International Day Against Homophobia, Lesbophobia, Transphobia & Biphobia 2022
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13th - 19th May is Mental Health Awareness Week. The awareness campaign is organised by the Mental Health Foundation (MHF) and it’s main focus is to help raise awareness of mental health and wellbeing every year.
This year, the campaign’s theme addresses body image and how it affects people across a lifetime, ranging from children and young people, to adults and people later in life.
In 2018, the MHF found that 30% of all adults have felt so stressed by body image and appearance that they felt overwhelmed or unable to cope. That translates to almost 1 in every 3 people.
There are many reasons as to why so many of us are concerned about our body image. A survey carried out by Dove found that 6 in 10 women living in the UK believe that social media pressures people to look a certain way. And in addition to this, 7 in 10 women believe that current media and advertising set an unrealistic standard of beauty.
If you are worried about your own mental health, or the wellbeing of someone you care about, it is important to look out for emotional warning signs.
Mental health problems can cause a wide variety of emotional symptoms, some of which include:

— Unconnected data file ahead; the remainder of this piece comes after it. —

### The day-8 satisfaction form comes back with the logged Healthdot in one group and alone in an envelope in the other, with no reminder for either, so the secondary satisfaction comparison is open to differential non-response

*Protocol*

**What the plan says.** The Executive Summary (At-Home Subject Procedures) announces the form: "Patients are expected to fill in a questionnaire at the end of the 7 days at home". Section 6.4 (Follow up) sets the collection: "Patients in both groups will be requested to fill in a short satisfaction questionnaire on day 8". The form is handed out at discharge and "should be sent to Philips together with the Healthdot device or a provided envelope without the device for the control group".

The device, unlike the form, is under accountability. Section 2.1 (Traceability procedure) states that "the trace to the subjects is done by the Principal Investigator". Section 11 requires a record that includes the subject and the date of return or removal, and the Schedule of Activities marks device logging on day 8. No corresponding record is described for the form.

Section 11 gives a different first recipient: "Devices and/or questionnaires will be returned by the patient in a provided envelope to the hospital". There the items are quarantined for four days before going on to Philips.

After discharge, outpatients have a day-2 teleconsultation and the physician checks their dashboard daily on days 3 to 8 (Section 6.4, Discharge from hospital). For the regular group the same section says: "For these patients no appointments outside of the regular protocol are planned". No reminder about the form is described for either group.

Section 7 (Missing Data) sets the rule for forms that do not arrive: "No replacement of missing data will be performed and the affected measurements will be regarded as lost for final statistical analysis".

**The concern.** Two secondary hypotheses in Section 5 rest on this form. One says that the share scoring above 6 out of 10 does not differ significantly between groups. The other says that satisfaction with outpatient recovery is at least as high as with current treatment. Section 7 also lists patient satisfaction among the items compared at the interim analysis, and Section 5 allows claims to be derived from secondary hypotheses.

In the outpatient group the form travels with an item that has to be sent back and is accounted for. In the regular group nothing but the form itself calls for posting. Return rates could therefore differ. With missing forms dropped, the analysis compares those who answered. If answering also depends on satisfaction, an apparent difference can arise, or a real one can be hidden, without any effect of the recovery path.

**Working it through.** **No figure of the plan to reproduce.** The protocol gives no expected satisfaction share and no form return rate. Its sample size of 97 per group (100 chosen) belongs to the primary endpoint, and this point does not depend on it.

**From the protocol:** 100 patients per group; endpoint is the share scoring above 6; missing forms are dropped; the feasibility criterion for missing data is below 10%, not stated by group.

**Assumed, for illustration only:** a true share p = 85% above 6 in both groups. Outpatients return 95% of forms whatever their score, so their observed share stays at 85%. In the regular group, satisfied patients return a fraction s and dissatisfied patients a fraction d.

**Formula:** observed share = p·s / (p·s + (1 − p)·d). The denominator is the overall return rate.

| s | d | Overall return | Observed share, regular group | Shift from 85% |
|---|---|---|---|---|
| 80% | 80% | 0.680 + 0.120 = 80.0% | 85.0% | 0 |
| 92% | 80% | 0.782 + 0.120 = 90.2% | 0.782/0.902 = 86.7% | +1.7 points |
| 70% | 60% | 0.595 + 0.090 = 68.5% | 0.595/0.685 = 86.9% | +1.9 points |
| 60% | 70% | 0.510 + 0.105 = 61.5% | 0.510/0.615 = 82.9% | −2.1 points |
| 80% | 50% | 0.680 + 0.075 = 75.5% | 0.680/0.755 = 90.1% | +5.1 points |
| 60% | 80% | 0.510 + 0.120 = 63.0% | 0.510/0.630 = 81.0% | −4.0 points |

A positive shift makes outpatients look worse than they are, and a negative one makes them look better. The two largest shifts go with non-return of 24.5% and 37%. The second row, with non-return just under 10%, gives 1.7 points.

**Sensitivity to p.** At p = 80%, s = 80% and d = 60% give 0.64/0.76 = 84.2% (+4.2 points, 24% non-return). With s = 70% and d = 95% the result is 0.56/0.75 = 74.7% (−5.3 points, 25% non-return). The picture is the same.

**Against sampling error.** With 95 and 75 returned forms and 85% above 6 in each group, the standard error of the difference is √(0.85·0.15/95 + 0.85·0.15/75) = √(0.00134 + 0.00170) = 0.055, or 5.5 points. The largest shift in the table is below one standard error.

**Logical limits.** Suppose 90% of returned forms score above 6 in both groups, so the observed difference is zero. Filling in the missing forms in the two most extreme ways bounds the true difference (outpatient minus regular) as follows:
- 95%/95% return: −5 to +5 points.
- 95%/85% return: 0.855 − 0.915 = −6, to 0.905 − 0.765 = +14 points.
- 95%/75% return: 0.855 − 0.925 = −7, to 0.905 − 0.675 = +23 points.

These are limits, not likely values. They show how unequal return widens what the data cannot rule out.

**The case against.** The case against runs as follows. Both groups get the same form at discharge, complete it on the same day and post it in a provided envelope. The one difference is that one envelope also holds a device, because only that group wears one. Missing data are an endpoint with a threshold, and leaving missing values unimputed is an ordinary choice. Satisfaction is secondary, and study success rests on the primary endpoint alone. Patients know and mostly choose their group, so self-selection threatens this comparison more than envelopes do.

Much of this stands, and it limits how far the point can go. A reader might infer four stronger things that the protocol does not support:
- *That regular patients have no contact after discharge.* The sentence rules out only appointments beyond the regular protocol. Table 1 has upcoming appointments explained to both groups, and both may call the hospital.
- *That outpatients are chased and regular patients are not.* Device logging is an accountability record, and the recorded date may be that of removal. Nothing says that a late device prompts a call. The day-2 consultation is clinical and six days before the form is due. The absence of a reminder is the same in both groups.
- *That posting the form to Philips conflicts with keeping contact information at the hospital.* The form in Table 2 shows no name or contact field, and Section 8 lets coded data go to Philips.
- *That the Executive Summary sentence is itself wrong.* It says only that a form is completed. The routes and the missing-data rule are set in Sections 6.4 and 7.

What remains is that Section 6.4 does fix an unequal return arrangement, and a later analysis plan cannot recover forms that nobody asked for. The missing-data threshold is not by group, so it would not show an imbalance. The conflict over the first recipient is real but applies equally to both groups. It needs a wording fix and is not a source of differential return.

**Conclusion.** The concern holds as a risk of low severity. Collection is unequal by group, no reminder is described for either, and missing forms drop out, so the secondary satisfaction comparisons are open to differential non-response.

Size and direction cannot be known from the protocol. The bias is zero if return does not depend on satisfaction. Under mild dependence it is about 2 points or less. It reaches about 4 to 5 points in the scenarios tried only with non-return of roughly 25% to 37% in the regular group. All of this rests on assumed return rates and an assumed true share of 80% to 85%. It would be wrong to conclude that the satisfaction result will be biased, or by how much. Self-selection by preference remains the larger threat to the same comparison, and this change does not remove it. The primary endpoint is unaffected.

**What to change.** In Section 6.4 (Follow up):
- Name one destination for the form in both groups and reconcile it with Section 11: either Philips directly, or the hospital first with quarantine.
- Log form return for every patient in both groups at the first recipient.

Talk - It’s vital for your own mental wellbeing that you open up to your support network and talk about your thoughts and feelings.
Exercise - Regular exercise can boost your self-esteem, help you become more productive and improve your sleeping patterns.
Eat well - A balanced diet that is good for your physical wellbeing, is also good for your mental wellbeing. Your brain needs a mix of nutrients to stay healthy and function well.
Drink less - Stay within the recommended daily alcohol limits; 3 to 4 units a day for men and 2 to 3 units a day for women.
Be mindful of others - Caring for others is often integral in maintaining relationships with people you care about. It can also help to put our own problems into perspective.
Social media - This year, the MHF are encouraging you to #BeBodyKind. To take part, simply post on social media an image of a time when you felt comfortable in your own skin. It could be a picture of yourself or of an object that reminds you of that time. Don’t forget to use the hashtags #BeBodyKind and #MentalHealthAwarenessWeek.
Green ribbon - The green ribbon is the international symbol for mental health awareness. Join thousands of people across the UK who will be wearing a green ribbon for Mental Health Awareness Week and all year round.
Host an event - There are plenty of events that you can host to help raise awareness of Mental Health Awareness Week. Popular events include:
If you feel as though you are concerned with your mental health, or if you have any other wellbeing concerns, please call our helpline on:
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